Trump likely to win whether or not Kavanaugh is confirmed

If US Supreme Court nominee Brett Kavanaugh is confirmed, US President Donald Trump will have succeeded in placing his second justice on the top US court and fulfilled his pledge to solidify its conservative majority.

WASHINGTON (REUTERS) - The ugly partisan brawl over United States Supreme Court nominee Brett Kavanaugh's confirmation remains undecided, but President Donald Trump appears likely to come out on top regardless of the outcome.

If Mr Kavanaugh is confirmed by the Senate in a vote planned on Saturday (Oct 6), Mr Trump will have succeeded in placing his second justice on the top US court and fulfilled his pledge to solidify its conservative majority.

Even if Mr Kavanaugh is rejected, the battle to save his nomination in the face of sexual misconduct allegations has jolted a slumbering Republican base to life just ahead of the Nov 6 elections, political strategists and new polls suggest.

"This has done more to wake up complacent Republican voters than anything I have seen," said Mr Robert Cahaly, a pollster and senior strategist at The Trafalgar Group, a Republican-leaning consulting and polling firm.

Mr Trump's pugnacious style was well suited to the messy drama, and his decision to stick by Mr Kavanaugh, mock the woman who accused the nominee of sexual assault and use the controversy to fire up supporters could help Republicans in key Senate races in conservative states - even if it turns off independents and women voters in suburban House of Representatives districts that were already trending away from Republicans.

Several recent polls show that Republican enthusiasm about voting, which had lagged behind Democrats, jumped after the dramatic Senate Judiciary Committee hearing last week in which Dr Christine Blasey Ford accused Mr Kavanaugh of sexual assault in 1982 and he angrily denied her accusation and sexual misconduct allegations by two other women.

The shift has bolstered Republican hopes of saving their Senate majority in the Nov 6 elections. Democrats must gain two Senate seats and 23 House seats to claim majorities in each chamber, enabling them to block Mr Trump's agenda and investigate his administration.

Fuelled by resistance to Mr Trump, polls have found Democrats were far more enthusiastic about voting than Republicans for most of the year.

But a new NPR/PBS Newshour/Marist poll showed the Democratic advantage in voter enthusiasm slipping to only two points this week from 10 points in July.

That newfound enthusiasm, which Republicans strategists say they are seeing around the country, could bolster Republicans in close Senate battles in Florida, North Dakota, Missouri, Montana, Indiana, Tennessee, Texas and West Virginia - all states carried by Mr Trump in 2016.

"There is no question the Kavanaugh fight has provided a burst of energy to Republican voters at a critical time," said Mr Brian Walsh, a Republican strategist and former staffer for the party's Senate campaign committee.


Democrats contend that the Kavanaugh nomination and sexual misconduct allegations have motivated women and independents in contentious House races, many of whom are in suburban and swing districts where Mr Trump already was less popular.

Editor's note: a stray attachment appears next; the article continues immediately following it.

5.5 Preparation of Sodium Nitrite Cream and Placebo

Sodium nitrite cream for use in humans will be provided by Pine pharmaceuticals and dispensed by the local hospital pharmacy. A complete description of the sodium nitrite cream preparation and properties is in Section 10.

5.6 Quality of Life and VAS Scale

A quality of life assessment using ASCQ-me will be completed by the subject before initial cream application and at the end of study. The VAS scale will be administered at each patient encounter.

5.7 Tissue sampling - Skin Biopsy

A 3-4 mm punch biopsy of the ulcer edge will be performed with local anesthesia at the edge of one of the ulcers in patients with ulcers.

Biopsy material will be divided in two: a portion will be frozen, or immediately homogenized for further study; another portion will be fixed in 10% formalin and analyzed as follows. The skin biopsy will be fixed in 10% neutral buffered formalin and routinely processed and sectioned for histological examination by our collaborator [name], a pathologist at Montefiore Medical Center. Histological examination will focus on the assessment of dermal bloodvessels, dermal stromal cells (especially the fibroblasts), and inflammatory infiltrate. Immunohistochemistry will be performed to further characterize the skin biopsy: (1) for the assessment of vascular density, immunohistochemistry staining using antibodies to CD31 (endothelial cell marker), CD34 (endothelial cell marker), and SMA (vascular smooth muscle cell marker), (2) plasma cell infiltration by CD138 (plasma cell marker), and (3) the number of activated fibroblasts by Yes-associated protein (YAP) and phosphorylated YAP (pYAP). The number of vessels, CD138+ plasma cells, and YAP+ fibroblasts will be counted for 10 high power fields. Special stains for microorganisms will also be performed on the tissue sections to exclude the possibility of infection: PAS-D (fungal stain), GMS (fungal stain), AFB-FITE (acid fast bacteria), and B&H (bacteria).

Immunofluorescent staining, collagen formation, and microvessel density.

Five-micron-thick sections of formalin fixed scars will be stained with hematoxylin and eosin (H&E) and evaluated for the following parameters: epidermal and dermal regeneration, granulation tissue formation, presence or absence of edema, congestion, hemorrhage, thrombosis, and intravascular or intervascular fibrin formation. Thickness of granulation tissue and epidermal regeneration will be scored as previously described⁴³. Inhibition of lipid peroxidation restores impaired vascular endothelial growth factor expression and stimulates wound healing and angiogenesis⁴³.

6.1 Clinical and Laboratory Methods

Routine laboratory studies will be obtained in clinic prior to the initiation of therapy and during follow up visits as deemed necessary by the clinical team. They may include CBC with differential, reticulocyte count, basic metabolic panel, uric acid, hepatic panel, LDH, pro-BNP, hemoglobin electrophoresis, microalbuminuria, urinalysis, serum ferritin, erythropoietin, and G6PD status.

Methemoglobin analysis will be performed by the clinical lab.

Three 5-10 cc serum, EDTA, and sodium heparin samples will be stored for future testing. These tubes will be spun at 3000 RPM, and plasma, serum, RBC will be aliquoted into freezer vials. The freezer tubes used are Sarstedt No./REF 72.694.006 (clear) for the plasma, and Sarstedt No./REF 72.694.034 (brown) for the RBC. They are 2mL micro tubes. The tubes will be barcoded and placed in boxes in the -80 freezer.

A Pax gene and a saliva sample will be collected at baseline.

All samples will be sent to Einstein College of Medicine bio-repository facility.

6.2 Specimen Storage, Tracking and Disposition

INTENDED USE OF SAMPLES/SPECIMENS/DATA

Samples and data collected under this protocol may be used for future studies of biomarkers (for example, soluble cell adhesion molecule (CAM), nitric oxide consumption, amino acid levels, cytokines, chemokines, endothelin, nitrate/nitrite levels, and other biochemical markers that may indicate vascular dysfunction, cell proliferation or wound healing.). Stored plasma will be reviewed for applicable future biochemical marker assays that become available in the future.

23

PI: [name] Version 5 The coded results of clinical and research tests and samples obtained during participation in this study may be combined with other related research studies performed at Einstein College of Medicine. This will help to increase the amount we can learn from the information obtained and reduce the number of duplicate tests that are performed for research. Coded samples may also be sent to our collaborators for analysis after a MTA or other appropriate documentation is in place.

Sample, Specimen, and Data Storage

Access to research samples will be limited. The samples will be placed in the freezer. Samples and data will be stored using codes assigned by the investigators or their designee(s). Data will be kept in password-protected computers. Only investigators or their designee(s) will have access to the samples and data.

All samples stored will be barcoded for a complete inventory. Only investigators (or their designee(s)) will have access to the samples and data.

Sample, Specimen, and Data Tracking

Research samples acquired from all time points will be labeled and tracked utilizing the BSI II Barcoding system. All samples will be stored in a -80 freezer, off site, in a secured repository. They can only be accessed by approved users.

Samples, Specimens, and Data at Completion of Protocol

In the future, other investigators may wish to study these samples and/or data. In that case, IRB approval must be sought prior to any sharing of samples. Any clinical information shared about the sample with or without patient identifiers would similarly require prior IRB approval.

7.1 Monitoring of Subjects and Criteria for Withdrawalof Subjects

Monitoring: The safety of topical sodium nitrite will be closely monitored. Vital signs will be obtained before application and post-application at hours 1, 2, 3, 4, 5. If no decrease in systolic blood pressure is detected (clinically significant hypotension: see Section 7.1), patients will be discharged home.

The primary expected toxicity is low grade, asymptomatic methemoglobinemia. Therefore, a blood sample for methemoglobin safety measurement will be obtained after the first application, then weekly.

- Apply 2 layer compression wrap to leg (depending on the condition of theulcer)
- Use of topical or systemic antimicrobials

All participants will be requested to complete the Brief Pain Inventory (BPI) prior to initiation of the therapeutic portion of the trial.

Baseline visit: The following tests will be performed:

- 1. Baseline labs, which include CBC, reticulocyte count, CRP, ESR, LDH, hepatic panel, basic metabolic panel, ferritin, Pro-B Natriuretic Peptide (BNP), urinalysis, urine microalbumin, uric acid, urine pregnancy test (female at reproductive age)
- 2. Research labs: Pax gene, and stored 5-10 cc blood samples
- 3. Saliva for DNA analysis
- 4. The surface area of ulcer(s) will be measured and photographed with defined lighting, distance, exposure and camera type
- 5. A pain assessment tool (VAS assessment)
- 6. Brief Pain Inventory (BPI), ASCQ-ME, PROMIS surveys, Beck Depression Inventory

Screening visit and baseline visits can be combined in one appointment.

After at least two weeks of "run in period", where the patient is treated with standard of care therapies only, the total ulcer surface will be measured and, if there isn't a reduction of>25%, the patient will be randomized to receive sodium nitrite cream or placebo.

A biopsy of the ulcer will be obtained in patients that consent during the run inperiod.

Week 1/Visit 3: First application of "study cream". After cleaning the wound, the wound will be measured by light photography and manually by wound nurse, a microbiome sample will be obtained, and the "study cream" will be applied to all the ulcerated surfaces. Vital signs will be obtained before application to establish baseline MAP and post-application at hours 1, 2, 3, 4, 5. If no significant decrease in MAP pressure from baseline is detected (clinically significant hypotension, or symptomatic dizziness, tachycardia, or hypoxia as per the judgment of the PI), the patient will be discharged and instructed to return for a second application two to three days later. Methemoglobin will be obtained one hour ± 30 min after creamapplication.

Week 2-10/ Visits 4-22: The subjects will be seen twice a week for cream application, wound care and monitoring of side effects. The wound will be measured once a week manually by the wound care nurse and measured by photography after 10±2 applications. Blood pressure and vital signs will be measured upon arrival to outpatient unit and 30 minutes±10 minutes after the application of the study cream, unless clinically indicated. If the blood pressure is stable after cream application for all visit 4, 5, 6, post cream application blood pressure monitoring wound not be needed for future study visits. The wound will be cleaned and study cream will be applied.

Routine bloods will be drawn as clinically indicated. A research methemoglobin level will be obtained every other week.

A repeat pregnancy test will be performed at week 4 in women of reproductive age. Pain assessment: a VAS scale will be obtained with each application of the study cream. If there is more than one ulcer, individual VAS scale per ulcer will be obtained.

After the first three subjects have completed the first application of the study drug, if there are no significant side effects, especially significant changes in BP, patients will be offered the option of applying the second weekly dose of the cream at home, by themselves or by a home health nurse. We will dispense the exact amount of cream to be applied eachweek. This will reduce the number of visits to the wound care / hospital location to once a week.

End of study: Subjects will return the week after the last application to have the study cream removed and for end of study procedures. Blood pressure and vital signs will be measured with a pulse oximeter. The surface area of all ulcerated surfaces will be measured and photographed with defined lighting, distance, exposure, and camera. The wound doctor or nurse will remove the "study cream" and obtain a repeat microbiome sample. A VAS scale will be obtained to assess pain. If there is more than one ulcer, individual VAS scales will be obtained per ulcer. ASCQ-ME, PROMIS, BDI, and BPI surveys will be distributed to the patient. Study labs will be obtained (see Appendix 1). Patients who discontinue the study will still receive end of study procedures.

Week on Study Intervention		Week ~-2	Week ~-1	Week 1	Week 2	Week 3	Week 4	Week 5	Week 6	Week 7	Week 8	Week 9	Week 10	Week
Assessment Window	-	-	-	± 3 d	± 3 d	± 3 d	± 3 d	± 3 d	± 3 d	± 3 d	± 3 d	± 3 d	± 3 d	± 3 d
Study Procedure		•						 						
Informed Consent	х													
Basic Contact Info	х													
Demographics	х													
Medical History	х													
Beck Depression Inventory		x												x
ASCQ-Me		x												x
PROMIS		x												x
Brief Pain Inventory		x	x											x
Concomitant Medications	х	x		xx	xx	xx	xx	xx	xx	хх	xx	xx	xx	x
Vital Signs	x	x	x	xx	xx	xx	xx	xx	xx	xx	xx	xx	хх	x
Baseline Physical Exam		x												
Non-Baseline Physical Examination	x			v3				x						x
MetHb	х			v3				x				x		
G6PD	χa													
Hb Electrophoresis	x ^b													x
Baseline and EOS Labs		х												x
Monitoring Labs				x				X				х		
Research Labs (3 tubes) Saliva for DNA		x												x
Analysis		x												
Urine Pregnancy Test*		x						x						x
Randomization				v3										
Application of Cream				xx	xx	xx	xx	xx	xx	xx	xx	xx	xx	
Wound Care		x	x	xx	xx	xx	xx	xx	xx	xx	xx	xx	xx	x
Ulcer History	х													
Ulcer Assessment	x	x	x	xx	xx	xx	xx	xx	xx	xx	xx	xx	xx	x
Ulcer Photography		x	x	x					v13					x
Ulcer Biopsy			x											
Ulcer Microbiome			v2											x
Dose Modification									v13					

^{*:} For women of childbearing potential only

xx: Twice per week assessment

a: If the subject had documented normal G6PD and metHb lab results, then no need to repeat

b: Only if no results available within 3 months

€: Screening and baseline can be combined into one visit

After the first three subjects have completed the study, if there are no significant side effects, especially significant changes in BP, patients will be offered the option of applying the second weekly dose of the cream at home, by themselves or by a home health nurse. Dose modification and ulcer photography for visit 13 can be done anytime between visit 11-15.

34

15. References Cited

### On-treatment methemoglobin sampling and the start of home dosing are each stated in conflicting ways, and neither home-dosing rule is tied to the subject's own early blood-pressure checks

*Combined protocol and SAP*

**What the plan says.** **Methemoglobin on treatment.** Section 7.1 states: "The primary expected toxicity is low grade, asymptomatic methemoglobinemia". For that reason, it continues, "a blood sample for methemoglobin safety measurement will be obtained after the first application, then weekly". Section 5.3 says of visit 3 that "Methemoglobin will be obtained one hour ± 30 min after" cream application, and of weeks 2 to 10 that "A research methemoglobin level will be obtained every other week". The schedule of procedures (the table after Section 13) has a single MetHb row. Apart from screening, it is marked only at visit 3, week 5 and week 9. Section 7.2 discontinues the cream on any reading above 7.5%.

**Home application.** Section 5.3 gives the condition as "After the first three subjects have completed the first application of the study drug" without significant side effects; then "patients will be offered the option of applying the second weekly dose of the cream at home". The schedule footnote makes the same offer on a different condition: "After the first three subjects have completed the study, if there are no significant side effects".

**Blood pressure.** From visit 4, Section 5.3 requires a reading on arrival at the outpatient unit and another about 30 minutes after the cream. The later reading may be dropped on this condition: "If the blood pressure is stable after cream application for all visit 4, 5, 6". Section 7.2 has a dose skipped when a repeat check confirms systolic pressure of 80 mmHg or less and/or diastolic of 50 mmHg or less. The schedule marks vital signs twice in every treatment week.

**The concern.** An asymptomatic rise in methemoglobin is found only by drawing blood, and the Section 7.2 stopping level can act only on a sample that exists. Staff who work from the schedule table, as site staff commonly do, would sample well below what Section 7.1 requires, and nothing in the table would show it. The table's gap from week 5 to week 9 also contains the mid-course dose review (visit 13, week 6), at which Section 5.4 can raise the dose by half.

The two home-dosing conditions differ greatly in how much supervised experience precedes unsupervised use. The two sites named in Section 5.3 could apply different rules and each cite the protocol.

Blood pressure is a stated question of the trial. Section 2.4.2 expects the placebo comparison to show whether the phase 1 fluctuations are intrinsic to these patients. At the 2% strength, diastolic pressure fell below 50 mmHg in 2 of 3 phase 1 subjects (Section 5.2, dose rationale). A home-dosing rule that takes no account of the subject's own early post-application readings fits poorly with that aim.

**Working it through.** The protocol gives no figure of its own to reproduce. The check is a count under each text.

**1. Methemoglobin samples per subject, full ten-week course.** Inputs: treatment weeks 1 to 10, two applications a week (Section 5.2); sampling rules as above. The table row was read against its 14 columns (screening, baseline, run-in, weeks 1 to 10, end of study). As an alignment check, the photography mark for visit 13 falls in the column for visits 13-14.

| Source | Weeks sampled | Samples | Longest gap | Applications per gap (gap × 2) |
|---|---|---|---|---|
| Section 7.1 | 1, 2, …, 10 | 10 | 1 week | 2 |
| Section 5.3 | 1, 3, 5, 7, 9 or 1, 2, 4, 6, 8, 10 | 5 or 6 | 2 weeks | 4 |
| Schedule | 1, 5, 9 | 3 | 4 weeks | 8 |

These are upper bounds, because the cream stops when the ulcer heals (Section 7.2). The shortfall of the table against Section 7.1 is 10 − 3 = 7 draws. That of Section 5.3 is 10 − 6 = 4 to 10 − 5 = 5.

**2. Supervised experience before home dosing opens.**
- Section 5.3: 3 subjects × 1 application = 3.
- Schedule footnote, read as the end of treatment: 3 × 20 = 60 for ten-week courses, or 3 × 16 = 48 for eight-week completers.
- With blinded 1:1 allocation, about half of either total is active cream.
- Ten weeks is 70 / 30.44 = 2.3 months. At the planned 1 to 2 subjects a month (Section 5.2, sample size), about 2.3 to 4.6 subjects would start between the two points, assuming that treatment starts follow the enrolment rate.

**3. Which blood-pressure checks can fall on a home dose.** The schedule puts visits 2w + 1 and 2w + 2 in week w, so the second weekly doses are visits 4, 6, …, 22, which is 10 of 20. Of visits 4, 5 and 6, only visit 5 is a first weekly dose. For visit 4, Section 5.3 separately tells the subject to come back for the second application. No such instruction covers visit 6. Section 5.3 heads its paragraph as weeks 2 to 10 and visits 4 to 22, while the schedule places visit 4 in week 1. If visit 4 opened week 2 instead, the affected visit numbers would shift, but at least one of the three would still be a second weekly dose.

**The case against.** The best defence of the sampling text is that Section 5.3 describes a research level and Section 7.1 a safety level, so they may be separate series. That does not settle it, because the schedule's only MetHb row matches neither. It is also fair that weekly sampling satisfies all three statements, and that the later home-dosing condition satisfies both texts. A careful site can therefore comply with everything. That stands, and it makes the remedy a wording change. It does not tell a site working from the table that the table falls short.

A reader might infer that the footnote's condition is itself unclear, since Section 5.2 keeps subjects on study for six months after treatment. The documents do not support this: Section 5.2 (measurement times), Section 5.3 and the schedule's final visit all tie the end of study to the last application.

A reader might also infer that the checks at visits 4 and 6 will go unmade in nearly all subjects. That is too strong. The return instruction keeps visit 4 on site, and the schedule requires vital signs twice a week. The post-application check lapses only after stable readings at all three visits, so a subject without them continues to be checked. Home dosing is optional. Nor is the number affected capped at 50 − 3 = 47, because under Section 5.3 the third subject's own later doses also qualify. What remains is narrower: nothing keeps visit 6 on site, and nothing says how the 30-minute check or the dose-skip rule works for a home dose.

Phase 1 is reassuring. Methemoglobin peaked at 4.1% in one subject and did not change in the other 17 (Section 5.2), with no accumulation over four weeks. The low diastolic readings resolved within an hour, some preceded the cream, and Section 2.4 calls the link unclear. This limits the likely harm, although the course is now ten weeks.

"I think women are going to turn out in very big numbers to express their opinion," Representative Steny Hoyer, the No. 2 Democrat in the House, told reporters on Wednesday.

"While I believe there is some energy on the other side as well, I don't think it matches the energy that was created on our side that was already at high level," he said.

Mr Trump has stoked outrage over the Kavanaugh hearing on the campaign trail, enthusiastically using it as Exhibit A in why Republicans need to retain control of Congress. At stops over the past week in West Virginia, Tennessee and Mississippi, Mr Trump painted Democrats as villains who had to be stopped for trying to sink Mr Kavanaugh's nomination.

"Democrats are willing to do anything and to hurt anyone to get their way, like they're doing with Judge Kavanaugh," he told cheering supporters in Johnson City, Tennessee, where Republican Marsha Blackburn and Democrat Phil Bredesen are embroiled in a toss-up race.

A source familiar with Mr Trump's campaign strategy said that whatever drawbacks Republican candidates might face from standing with Mr Trump were far outweighed by the benefits of energising Trump voters.

"Democrats can't get more motivated," the source said.

"Who can be more motivated is Republican voters."

Republican Senate candidates in Missouri and Montana have made the Supreme Court fight part of their campaign message and released television ads referencing it. Incumbent Democrats Claire McCaskill in Missouri and Jon Tester in Montana have both said they will vote against Mr Kavanaugh.

"I will fight for the Supreme Court. It's the last line of defence for our values," Republican Senate candidate Josh Hawley of Missouri says in his ad.

Given the tumultuous political atmosphere and short shelf life of controversies in Washington, it is possible, however, the fallout from the Kavanaugh fight could fade before the election.

"The question is whether this will really last for another 30 days," Mr Walsh said.

"There are still going to be about 100 news cycles between now and the election."

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